Summary: Book 12. After a long, perilous journey to the island of Aeaea, Odysseus returns and buries Elpenor there. She describes the challenges he will encounter on his return trip and how to overcome them. As Odysseus takes off, Circe’s advice is passed down to his crew. They approach the island of the beautiful Sirens, where Odysseus, as Circe instructed him, wraps his men’s ears with beeswax and binds him to the mast of the ship in order to hear their song alone. He is left alone with their music flowing from the island, which promises to tell his fate in time.
The song of the Sirens has such a power that Odysseus pleads to be set free from his chains, but his loyal men only bind him tighter. Once they’ve passed by the Sirens’ island, Odysseus and his crew must navigate the straits between Scylla and Charybdis. Scylla is a six-headed monster who, when ships pass, greedily swallows one sailor for each head. Charybdis is an enormous whirlpool that may engulf the entire ship.
Odysseus follows the counsel of Circe and steers his ship hard against the cliffs of Scylla’s lair. The heads of Scylla swoop down as Odysseus and his men look across at Charybdis on the other side of the channel. After that, Odysseus comes to Thrinacia, the island of the Sun. He wishes to keep away from it entirely, but outspoken Eurylochus persuades him to allow his fatigued crew a chance to relax onshore. For a month, they are driven ashore by a storm, and the crew is happy to survive off its provisions aboard ship.
However, when these supplies run out, Eurylochus urges the other crewmen to defy Odysseus and kill the cattle of the Sun. One afternoon, as Odysseus sleeps, they do so; when the Sun discovers what happened, he petitions Zeus to punish both Odysseus and his men. Shortly after departing from Thrinacia, Zeus causes another storm that sinks the ship and kills all on board.
Only Odysseus survives, and he barely does. The storm carries him all the way back to Charybdis, where he narrowly escapes for the second time. He eventually makes it to Ogygia on the shattered timbers of his boat. When Odysseus reaches Ogygia, Calypso’s island, he breaks away from his narrative and informs the Phaeacians that there is no need for him to recount his story to them again.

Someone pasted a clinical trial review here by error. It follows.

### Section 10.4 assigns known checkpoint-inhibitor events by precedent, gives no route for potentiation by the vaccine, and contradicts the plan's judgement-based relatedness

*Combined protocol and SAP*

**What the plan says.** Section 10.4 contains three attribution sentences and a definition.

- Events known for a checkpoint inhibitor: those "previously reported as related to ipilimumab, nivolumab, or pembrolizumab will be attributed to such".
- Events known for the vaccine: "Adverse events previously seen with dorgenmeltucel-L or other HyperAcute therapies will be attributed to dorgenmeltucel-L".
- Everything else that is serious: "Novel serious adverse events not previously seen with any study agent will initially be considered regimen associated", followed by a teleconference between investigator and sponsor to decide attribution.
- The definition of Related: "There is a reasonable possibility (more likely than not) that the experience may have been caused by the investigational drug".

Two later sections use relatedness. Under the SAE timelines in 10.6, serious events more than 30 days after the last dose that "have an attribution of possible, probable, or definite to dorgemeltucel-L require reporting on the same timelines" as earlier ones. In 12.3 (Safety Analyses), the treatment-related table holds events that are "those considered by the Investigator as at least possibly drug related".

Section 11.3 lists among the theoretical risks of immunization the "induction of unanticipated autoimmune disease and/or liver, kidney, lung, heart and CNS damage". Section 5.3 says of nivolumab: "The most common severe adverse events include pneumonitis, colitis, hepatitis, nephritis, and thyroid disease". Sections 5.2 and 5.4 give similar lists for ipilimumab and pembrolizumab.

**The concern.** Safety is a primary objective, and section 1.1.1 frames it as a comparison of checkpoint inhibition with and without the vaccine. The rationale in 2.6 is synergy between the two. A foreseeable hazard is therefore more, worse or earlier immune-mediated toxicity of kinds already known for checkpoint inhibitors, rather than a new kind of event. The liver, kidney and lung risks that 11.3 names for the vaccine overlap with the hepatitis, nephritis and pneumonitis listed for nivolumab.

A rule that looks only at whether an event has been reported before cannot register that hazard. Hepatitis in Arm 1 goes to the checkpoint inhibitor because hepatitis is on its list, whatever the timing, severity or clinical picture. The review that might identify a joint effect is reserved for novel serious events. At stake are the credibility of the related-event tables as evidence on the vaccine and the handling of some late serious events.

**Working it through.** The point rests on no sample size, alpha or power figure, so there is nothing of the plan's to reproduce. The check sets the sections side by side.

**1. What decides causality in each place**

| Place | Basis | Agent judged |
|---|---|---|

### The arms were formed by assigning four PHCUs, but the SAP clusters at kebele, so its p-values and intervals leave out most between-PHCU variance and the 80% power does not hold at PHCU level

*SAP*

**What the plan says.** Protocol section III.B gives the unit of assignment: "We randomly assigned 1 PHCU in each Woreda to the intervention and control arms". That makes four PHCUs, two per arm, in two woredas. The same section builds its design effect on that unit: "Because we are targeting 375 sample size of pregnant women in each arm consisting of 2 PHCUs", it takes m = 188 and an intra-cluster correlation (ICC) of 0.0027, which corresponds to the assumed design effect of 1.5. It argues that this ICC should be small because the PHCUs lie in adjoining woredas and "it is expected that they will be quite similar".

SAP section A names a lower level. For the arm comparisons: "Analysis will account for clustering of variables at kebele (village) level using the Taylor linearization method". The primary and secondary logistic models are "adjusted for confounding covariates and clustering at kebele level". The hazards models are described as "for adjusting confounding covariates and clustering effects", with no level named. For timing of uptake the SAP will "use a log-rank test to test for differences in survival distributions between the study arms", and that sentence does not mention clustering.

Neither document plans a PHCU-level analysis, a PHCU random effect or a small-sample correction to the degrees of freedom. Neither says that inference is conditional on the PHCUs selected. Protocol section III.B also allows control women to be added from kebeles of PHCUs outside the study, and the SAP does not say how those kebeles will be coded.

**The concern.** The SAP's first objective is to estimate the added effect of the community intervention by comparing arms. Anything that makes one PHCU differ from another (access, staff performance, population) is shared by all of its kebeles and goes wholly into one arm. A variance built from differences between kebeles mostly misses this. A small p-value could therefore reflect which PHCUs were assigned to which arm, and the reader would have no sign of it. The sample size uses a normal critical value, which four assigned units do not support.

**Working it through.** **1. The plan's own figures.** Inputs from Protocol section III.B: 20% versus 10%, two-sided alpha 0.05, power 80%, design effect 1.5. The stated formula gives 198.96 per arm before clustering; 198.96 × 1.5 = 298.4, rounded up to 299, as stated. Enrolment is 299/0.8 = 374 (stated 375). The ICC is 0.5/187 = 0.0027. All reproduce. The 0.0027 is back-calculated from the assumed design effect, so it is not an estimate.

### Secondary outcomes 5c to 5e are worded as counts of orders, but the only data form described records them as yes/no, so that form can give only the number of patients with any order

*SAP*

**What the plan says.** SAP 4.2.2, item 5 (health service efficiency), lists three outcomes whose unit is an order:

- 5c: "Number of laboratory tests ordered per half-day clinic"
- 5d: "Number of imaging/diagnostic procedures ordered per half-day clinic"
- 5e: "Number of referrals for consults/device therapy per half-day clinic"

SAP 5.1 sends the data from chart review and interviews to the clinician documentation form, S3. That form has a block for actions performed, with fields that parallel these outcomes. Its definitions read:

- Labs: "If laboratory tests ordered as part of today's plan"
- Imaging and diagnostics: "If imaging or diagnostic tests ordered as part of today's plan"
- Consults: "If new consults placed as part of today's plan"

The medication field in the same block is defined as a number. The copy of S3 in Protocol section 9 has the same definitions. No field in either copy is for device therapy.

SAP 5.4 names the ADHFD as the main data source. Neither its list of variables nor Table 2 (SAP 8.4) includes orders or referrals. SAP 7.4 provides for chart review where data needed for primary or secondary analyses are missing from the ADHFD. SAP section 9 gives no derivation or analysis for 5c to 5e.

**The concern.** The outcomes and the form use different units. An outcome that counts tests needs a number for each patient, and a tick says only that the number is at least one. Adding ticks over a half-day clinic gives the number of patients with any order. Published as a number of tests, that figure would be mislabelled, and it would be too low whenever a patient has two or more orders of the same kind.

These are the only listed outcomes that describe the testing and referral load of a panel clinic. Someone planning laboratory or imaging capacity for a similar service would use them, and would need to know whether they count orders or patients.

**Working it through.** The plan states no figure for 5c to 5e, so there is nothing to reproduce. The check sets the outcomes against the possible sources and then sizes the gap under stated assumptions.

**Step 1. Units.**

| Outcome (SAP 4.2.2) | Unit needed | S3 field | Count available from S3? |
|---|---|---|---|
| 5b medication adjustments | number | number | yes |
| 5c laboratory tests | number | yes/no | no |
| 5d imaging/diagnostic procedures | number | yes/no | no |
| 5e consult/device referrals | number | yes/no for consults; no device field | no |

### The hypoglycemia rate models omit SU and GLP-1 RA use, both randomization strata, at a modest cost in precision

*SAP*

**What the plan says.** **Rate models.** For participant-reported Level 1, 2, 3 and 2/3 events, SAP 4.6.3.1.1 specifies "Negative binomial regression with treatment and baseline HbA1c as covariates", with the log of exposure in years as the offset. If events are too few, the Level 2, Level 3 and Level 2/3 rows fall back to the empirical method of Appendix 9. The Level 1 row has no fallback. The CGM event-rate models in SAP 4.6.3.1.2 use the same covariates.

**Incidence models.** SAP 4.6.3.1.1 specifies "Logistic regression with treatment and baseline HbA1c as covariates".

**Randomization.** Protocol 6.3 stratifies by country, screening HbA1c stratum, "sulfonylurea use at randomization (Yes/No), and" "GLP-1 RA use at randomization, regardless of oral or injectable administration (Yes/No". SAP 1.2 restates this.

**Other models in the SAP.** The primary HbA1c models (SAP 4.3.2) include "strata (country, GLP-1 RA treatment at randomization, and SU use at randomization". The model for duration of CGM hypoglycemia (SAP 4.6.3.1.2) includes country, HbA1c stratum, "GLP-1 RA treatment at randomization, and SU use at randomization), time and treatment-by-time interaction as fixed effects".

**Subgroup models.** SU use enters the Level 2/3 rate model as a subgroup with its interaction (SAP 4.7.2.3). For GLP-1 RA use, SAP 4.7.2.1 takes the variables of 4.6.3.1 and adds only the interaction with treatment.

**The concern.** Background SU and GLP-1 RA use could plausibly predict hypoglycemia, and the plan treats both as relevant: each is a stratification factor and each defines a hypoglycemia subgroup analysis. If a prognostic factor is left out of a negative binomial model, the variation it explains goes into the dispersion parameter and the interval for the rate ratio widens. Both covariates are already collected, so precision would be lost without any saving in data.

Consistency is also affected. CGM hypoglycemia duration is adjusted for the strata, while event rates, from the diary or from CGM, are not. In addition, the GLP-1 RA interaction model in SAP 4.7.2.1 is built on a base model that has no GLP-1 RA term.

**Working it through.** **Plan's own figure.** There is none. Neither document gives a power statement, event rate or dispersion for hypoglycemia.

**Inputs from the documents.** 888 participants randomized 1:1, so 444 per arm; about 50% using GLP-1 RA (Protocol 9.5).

Summary: Book 13. Odysseus finishes his trip and looks forward to leaving Scheria. The next day, Alcinous loads his presents on board the boat that will take Odysseus to Ithaca. As soon as it is dark, Odysseus takes leave of Scheria. He sleeps through the duration of the night, while the Phaeacian crew commands the ship. When he awakes, he is carried gently ashore and then returned to his journey.
Poseidon is enraged when Odysseus lands on Ithaca and begins to wreak havoc. He denounces the Phaeacians before Zeus, who allows him to punish them. The prophecy spoken of at the conclusion of Book 8 comes true as the shipSuddenly turns to stone and sinks to the bottom of the sea just as it is entering harbor at Scheria. Onlookers on shore immediately recognize the fulfillment of the prediction and decide to stop assisting wayward travelers.
Athena has shrouded the land in mist to conceal its true form while she plans his next move, and Odysseus wakes up to find a country that he does not recognize. At first, he blames the Phaeacians for cheating him out of Ithaca and leaving him in some unknown place. Athena appears as a shepherd and tells him that he is, in fact, in Ithaca. Odysseus hides his identity from her until she reveals hers with typical cunning.
Athena is ecstatic that Odysseus has played another trick on the suitors. She instructs him to hide out in the hut of his swineherd Eumaeus and announce, “It’s time for Odysseus to use his wits against the suitors.” She informs him that Telemachus has departed in search of information about him and gives him a worn-down appearance so he will not be recognized.
Summary: Book 14. Odysseus visits Eumaeus outside his home. Despite not recognizing the aged traveler as his master, Eumaeus invites him in. Odysseus receives a hearty meal of pork and listens to Eumaeus heap praise on the memory of his former master, whom he worries has met an untimely end, and scorn on the suitors’ bad behavior.
Eumaeus, on the other hand, is quick to react. He informs Odysseus that he will see him again very soon, but his master will not listen—he has met too many vagrants seeking a handout from Penelope in return for made-up news about Odysseus. Eumaeus, nevertheless, takes a fancy to his visitor. He allows him to stay the night and even gives him a coat to keep out the cold.
Odysseus, on the other hand, claims that he is from Crete when Eumaeus asks him about his origins. He claims that he fought with Odysseus at Troy and returned home safely, but a trip to Egypt later went wrong and he ended up in poverty. It was during this journey, he explains, that he heard news of Odysseus’ survival.
Analysis: Books 12–13. Book 12, like much of The Odyssey, generates anticipation through the struggle between objectives and barriers. Some of these roadblocks are simply annoying: Odysseus would rather avoid Scylla and Charybdis entirely, but he is not able to do so—they block his path, forcing him to go around them. Many of these challenges, on the other hand, are lures. Thrinacia’s island does not pose a direct danger to Odysseus or his men, unlike Scylla and Charybdis.